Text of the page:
Publish date 27-06-2021

by Sandro Calvani

Cosmopolitanism is making great strides in Asian cities. Clubs to promote and facilitate the plurality of cultures exist in over a thousand cities around the world, the Internations network alone has over 420. Starting from 2000, Asian capitals and cities saw every cosmopolitan network grow impetuously, such as language schools and international schools. In Bangkok the twelve international schools that existed in 2000 became 86 in 2020, in Singapore there are 110 and in Hong Kong 70; in Nairobi the international schools that were four in 2000 became 41 in 2020. They are indicators of very lively multi-cultural communities that continue to grow rapidly and to be increasingly accepted and well-liked by the dominant cultures. Around them grow hundreds of interests and experiments of cultural crossings of all kinds, from architecture to music, from cooking to textiles, from agriculture to new materials for art. The young people who grow up in those environments have now flattened the borders in their hearts and regenerate or reinterpret many professions in a universalist way. For this reason, every professional in the world has its own network of international inclusiveness and brotherhood: from the best known doctors without borders and reporters without borders, to lawyers without borders, architects and artists without borders, psychologists without borders, agronomists without borders and dozens of others.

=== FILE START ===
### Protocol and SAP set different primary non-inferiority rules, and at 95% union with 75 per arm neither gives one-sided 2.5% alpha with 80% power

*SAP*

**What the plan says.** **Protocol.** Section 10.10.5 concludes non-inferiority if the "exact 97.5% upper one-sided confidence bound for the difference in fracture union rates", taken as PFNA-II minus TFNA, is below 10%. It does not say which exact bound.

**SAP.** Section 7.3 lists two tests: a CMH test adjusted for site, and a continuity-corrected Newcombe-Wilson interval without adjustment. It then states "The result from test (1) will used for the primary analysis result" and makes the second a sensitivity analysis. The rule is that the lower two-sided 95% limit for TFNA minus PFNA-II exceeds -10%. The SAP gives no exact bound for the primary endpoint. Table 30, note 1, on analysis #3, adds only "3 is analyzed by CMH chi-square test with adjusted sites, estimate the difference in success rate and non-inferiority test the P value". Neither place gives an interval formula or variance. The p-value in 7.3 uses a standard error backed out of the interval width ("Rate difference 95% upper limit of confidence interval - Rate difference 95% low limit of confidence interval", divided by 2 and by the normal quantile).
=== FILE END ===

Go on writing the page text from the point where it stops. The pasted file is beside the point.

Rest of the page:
They are all organizations of global professional brotherhood, non-profit and with one principle in common: "A few gossip - those few are good in any language - and prompt, competent, problem-solving action more need". For multi-local cosmopolitans like me who are more interested in culture and good practices that improve the quality of life, rather than the theories of maximum systems, there is only the embarrassment of choice among the networks of writers without borders. , the humanists without borders or, with the same commitment and seriousness typical of the Genoese, also the Genoese pesto without borders proposed by the worldwide network of refugee chefs Tables Without Borders.
A good example comes from the city of Kochi (Kerala, India), proud of its cosmopolitan history par excellence. Over the past six centuries, successive waves of migrants have arrived in the city that has become their home. Kochi boasts thriving communities of Hindus from all parts of India, Buddhists, Muslims and Christians living together in harmony. For more than two thousand years, a large community of Jews also lived happily in Kochi, before moving to Israel. Although each of these groups has been subjected to assimilation tendencies, no community has been forced to abandon their cultural and religious beliefs and customs. Each adapted to local conditions, developing new multicultural practices. Kochi is now an integrated multicultural community, joyfully expressing its cosmopolitan differences.

Sandro Calvani
NP March 2021

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